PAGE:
The quote was found on Pinterest and it fit exactly with how she feels about the beach.

I wanted a border and felt some waves were in order.

A beachy sign is not beachy unless it is distressed and weathered.

Tabletops are a great place to add some signage.  Get out there and reclaim today.


Wednesday, October 30, 2013

Meet Fiona, the side table

Fiona was a shy girl.  So much so, that when people talked about her, that would be the first thing they would remember.  "She's that shy girl, right?!?"

Not anymore.

Maybe it was going off to Smith College, where she started to feel comfortable in her own skin.

Perhaps it was the two years of roller derby where she was hailed as Punky Bruiser.

Or maybe it was just settling into life, doing what she loves, hanging with real people, and being happy.

I'm a little late to the party, but I had to paint something emerald as it's Pantone's 2013 color of the year.  I do love the pop of color it would give to any room.  And it looks particularly handsome paired with the wood top.

Fiona will be at Robin's Egg a little later this week, looking for her new home.

Have a fabulous day,

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Wednesday, October 23, 2013

What to do with those scraps

I have a lot of scraps.  You know, the cut ends of wood that you end up kicking around the floor.  Mine were piling up and they made me kind of sad.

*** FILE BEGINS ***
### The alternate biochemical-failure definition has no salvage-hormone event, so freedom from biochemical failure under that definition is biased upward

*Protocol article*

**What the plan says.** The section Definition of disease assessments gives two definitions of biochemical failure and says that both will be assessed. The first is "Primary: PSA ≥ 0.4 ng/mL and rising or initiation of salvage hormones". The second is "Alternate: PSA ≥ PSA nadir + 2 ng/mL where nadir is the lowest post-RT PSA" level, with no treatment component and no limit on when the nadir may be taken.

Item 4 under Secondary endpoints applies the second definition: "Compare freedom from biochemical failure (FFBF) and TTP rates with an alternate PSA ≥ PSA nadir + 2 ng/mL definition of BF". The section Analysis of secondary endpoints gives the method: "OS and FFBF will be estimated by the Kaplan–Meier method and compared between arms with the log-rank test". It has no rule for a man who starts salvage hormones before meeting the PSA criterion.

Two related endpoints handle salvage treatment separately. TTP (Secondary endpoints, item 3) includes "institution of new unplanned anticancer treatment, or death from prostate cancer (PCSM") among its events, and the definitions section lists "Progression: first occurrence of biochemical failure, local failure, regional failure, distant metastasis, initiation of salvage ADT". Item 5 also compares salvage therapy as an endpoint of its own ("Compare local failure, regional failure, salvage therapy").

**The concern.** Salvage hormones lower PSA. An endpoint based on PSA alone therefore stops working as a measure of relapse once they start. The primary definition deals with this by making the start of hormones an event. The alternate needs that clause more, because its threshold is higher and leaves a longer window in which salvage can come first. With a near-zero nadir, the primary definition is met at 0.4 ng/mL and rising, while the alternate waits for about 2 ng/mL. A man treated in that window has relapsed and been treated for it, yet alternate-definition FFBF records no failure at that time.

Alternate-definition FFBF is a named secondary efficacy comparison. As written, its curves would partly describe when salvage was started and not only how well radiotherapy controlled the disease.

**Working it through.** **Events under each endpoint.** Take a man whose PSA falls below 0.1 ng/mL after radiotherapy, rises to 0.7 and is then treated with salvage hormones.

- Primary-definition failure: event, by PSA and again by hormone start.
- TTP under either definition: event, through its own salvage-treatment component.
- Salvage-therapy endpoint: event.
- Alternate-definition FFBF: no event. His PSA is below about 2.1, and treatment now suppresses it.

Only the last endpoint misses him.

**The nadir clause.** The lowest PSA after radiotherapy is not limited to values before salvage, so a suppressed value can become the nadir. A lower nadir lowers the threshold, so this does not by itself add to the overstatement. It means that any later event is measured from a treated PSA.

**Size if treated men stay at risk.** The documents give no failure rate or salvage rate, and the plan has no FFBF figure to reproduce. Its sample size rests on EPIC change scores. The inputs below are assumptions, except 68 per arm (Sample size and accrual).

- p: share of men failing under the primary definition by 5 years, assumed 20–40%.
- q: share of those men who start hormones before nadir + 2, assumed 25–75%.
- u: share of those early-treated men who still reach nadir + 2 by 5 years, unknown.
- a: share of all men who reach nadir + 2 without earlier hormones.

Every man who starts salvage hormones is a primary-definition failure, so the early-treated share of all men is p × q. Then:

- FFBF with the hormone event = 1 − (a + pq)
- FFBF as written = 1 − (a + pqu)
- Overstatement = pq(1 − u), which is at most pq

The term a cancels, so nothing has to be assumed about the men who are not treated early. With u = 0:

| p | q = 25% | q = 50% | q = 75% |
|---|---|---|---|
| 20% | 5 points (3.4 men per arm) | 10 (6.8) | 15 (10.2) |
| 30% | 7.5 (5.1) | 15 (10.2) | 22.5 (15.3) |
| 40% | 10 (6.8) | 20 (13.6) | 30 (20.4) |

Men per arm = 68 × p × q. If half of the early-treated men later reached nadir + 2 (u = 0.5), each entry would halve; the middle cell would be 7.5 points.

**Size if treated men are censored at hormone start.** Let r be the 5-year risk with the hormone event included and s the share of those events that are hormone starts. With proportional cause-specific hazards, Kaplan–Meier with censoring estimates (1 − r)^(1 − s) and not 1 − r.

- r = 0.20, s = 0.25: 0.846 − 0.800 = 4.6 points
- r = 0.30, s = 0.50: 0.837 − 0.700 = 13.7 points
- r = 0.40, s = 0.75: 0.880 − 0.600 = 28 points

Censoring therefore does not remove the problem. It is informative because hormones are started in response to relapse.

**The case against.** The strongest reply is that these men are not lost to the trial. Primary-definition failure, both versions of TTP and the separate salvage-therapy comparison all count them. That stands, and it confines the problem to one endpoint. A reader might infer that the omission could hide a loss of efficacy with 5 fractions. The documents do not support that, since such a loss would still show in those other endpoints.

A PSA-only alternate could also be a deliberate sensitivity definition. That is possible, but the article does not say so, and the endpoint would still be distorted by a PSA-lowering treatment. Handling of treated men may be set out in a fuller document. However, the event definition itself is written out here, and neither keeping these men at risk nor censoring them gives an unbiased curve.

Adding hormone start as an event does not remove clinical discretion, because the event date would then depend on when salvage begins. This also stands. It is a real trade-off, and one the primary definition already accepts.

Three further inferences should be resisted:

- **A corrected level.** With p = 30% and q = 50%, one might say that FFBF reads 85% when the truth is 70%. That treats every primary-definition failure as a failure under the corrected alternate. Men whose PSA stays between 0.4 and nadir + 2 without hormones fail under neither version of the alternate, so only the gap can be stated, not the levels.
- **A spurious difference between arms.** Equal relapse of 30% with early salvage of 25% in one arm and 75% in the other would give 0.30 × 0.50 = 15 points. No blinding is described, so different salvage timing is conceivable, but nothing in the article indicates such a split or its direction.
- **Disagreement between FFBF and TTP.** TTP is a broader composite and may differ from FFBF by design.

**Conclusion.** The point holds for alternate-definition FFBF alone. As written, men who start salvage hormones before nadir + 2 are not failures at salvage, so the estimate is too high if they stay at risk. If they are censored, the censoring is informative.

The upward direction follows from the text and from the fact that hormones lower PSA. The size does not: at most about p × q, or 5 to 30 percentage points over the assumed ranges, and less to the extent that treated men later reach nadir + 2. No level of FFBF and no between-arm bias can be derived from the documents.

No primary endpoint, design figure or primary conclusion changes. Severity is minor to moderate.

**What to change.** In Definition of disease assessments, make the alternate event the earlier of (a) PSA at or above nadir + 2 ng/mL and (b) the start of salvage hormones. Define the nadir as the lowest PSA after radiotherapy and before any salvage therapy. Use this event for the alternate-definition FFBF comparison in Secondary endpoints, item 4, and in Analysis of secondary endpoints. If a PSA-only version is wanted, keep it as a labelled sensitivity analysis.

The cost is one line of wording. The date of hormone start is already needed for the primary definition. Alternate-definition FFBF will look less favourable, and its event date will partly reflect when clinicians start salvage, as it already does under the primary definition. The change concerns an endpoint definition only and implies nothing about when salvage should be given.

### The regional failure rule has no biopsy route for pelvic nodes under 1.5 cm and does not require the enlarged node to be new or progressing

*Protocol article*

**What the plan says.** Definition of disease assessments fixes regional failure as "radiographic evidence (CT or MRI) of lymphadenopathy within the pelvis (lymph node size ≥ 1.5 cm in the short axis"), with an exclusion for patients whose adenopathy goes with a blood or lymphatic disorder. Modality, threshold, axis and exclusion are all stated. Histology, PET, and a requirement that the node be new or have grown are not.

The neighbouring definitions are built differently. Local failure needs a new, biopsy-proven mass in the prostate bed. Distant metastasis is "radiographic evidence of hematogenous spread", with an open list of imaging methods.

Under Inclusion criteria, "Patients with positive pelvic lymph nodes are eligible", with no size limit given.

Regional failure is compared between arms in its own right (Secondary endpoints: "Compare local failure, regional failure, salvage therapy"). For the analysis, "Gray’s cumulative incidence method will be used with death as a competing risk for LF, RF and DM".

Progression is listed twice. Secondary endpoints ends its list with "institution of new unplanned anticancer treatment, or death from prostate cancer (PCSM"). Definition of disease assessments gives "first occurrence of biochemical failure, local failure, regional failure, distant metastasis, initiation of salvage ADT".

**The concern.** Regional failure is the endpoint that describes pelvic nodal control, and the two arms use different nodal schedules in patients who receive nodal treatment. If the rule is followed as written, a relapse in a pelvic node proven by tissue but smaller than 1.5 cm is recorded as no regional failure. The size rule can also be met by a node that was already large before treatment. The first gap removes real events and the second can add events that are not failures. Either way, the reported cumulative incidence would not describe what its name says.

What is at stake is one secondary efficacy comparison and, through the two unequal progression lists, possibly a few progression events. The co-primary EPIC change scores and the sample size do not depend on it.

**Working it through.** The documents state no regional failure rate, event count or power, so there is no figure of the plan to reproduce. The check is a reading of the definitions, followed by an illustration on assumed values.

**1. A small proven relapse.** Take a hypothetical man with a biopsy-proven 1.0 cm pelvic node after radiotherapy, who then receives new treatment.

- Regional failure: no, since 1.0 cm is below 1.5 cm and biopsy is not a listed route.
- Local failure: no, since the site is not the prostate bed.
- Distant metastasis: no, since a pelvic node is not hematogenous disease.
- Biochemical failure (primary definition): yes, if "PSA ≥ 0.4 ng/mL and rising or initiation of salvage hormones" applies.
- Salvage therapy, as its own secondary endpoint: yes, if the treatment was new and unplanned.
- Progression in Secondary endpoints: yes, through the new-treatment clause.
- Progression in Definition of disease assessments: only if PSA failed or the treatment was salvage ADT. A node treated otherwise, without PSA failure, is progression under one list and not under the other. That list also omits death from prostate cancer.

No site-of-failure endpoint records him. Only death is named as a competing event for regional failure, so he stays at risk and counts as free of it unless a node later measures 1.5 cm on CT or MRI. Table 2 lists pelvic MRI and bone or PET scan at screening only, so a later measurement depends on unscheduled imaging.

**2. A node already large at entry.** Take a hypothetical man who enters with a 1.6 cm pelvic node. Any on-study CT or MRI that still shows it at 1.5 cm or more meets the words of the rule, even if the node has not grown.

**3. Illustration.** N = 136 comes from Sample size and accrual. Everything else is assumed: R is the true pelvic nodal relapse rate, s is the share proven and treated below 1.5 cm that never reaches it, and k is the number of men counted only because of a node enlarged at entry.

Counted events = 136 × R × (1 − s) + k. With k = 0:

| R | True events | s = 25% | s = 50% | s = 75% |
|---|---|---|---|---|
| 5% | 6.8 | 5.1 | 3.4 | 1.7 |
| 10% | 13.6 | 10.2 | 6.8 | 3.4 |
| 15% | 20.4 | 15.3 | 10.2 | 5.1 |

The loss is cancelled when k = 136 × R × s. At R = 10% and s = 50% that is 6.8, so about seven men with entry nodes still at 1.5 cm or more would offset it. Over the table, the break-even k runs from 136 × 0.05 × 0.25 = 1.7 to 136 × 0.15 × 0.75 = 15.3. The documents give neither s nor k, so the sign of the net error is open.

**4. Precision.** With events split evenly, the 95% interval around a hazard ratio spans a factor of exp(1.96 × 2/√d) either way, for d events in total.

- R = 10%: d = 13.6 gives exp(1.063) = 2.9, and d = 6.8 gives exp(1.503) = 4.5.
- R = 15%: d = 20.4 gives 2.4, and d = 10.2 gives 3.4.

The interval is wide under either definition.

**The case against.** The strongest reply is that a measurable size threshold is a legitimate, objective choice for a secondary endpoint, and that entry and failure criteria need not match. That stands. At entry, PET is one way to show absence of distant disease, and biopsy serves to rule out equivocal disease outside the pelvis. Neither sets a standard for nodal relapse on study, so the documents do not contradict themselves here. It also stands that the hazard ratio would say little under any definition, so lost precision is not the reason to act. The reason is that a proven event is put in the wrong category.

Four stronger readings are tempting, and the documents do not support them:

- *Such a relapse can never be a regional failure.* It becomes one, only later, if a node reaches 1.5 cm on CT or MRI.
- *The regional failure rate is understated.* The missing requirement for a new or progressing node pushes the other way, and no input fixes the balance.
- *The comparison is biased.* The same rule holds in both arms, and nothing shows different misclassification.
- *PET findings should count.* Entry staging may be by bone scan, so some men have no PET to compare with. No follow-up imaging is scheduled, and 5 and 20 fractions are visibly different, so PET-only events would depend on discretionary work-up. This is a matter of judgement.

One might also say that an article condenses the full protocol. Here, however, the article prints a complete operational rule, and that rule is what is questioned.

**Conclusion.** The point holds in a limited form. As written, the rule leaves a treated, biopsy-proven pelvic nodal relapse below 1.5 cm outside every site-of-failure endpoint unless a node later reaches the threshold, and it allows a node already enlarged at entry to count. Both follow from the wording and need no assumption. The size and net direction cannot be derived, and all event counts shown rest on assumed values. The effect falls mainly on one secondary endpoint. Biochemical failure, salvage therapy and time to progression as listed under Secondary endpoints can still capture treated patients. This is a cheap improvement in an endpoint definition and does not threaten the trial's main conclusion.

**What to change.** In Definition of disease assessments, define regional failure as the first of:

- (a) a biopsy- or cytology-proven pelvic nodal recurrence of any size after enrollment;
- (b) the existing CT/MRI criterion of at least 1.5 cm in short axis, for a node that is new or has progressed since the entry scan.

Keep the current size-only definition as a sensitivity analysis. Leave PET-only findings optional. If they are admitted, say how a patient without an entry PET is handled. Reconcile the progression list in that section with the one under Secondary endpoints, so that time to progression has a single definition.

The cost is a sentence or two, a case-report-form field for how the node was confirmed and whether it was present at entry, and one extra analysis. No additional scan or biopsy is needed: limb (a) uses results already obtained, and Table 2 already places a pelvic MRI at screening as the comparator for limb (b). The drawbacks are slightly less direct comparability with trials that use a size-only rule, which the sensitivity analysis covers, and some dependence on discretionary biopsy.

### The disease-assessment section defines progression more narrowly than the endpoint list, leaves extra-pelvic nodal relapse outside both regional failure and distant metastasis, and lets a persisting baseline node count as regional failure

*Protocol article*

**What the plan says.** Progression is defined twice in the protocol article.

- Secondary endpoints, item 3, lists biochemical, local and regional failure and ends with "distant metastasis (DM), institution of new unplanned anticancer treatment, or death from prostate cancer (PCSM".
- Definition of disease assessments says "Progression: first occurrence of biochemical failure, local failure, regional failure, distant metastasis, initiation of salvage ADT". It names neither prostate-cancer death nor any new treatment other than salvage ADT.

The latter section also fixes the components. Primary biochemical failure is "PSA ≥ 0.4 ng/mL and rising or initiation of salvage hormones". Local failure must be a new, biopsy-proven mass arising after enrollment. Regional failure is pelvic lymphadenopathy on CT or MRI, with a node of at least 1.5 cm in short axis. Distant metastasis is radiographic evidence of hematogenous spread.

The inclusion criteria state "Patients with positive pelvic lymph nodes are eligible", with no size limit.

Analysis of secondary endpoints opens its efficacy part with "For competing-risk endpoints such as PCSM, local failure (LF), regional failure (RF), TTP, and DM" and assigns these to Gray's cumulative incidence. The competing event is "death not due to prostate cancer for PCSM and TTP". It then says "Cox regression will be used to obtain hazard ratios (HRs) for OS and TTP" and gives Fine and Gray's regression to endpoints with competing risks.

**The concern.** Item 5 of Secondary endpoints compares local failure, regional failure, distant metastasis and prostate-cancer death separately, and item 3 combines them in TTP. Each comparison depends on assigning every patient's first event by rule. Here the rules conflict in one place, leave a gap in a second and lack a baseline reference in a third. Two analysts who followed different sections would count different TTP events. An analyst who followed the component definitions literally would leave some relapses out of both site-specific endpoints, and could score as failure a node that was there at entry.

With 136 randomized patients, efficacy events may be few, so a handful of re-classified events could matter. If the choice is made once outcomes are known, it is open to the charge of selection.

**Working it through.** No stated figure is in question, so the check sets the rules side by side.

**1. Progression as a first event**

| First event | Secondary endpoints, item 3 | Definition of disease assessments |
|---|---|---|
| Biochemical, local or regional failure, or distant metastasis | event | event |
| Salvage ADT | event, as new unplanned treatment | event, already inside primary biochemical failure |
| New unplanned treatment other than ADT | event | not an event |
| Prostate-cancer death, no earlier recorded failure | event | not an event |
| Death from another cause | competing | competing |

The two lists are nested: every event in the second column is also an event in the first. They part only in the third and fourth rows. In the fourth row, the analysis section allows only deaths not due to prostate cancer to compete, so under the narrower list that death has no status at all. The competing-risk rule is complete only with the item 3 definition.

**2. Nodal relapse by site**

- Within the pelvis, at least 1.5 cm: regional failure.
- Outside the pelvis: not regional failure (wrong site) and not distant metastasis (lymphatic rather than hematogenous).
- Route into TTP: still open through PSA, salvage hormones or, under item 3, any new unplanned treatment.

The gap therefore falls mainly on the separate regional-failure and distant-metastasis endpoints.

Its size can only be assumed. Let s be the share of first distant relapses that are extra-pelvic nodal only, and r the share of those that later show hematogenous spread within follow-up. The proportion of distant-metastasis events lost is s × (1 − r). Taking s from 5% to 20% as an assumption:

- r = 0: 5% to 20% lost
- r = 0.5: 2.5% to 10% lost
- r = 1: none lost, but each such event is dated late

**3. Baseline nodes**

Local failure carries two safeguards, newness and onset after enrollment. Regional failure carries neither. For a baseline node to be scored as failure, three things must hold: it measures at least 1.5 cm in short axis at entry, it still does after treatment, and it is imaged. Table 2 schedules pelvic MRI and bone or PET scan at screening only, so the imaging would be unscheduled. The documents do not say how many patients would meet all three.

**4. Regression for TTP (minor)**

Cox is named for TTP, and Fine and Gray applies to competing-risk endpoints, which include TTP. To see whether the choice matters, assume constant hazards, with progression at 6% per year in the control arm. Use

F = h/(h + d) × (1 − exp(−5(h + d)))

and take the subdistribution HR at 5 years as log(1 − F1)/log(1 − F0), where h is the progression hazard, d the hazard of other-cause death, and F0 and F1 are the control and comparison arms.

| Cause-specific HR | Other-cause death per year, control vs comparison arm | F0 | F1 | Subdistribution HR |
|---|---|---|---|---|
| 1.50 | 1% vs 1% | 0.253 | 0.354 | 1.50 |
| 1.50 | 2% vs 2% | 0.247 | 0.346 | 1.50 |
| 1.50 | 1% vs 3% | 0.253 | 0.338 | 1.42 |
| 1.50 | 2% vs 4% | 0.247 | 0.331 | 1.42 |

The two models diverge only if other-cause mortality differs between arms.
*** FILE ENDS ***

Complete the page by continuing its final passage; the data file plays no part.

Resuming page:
Heck, I sell under the name, The Reclaimed Life, so I had to give them another purpose.

I took some random discarded pieces of pallet wood to make this lovely doggie:

I used some old weathered scraps to make this fun fishy:

I love this moose and I'm keeping him all to myself:

Kind of seeing a theme here?!?  Well, I do live in New Hampshire where we love our dogs, fish and moose.  And it wouldn't be New Hampshire without a bear or two:

I used much smaller scraps to make these bears.

You can make your own "scrap animal" too.  I stayed with my New England theme, but you can choose any animal, or object, you like.  Stay with a silhouette you would find easy to cut with a jigsaw.

I used my Silhouette Cameo program, but you can just put the outline of your object in photo editing software or a word processing document, enlarge to the size you want, print out the multiple "puzzle" sheets and tape it together.

After you have cut around your template, trace it onto 1/4" plywood wood, then cut out your object with a jigsaw.

Of course, I forgot to take more "during" photos.  But the rest is really easy.  Here's what you need to remember:  after you adhere your wood scraps, you will cut around your template again.  So you want to go past the edges when you glue the scraps to the 1/4" plywood.  Now just lay your small scraps across the wood, going over the edge of your cutout.  I like to vary the color and length.  Adhere the pieces with wood glue as you go along.  When I finished gluing all my pieces, you couldn't even tell it was a bear -- it just looked like a mess of wood.

After the glue dried, I flipped the bear over and put 1/2" staples in the back to make sure the wood scraps weren't going anywhere.  I kept the bear on it's back and cut around the wood template again.  This "shaved" off the ends of the scraps that were overhanging.  And that's it!  Just add a hanger and you're good to go.

I feel pretty good about saving some wood with character and making something new out of what was heading to the burn pile.

The bears will be making their way to Robin's Egg next week.  :)

Do good, save wood.  (**I made myself giggle**)

Have a great day,